Drive My Car, 10.50pm, Film4, Wednesday, November 15
Jennie Kermode writes: Working class driver Misaki helps actor and stage director Yûsuke to navigate more than just the streets of her remote Japanese island in Ryûsuke Hamaguchi's Drive My Car, which won Best International Feature Film at the 2022 Oscars. As he struggles with the disappearance of his equally famous wife and his resultant sense of purposelessness and loss of control, Chekov's Uncle Vanye looms large within his consciousness, and he skilfully exploits a brash young actor with a crush on his wife in order to avoid having to take on the title role himself, which could force him to confront aspect of his own personality that he's desperately trying to deny. It's a film about interiors both material and personal, and though it's sometimes a bit stagey, Hamaguchi makes good cinematic use of the island setting, which proves to be more complex than Yûsuke anticipated. The dryness of the script is alleviated by the emotional depth which Hidetoshi Nishijima brings to the leading role. it's an unabashedly literary film from a director who continues to experiment and produce some of the finest works in present day Japanese cinema.
All The President's Men, 10.30pm, BBC4, Thursday, November 16
If you ask anyone to name a film about journalists, Alan J Pakula's take on how Bob Woodward (Robert Redford) and Carl Bernstein (Dustin Hoffman) broke the story of the Watergate scandal is likely to top the list - and with good reason. This gripping film was made in close collaboration with Woodward and Bernstein and really gets down to the nitty-gritty of piecing together the puzzle behind the story. While Redford and Hoffman need no introduction, the strength of the cast runs wide and deep, also including great turns from the likes of Ned Beatty, Jane Alexander and Hal Halbrook. An adult treatment of an adult subject that celebrates the less glamorous side of reporting.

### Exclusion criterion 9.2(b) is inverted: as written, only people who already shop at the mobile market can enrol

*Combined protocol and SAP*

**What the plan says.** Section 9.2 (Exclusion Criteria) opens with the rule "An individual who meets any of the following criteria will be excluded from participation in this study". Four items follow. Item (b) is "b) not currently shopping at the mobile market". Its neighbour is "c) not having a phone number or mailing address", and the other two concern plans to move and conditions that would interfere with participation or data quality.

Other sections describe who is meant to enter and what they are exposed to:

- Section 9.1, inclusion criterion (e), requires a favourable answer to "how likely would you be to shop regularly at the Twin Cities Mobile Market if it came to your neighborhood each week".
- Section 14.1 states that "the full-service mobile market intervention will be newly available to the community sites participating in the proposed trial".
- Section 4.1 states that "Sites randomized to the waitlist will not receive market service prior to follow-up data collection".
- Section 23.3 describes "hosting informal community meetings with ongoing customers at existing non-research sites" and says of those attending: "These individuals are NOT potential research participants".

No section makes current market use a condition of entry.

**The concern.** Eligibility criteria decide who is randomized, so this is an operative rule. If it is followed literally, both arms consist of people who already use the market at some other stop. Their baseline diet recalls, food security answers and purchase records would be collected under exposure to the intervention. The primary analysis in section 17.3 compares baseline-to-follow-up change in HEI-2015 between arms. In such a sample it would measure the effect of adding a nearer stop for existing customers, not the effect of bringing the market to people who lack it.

A Fistful Of Dollars, 10.15pm, ITV4, Thursday, November 16
Like The Conversation, this is one of those films that’s worth revisiting no matter how many times you've seen them before. Sergio Leone's first part of his Dollars Trilogy might have borrowed the plot from Akira Kurosawa's Yojimbo, but the Italian director had no problem putting his own stylish stamp on it, with his soon-to-be trademark meaty facial close-ups and impressive set-pieces. The script is pared back in favour of action - with Clint Eastwood reportedly fighting for ever fewer lines - as Eastwood's Man With No Name goes about the business of dispatching two feuding families. All this, plus, of course, that iconic score from Ennio Morricone, which will now probably lodge itself as an earworm with you for the rest of the day.
You’ll need to pop over to Facebook to watch our short of the week this week. Afshin Roshanbakht and Vahid Jafari’s stop-motion Lima about a son’s struggle to keep the memory of his father alive.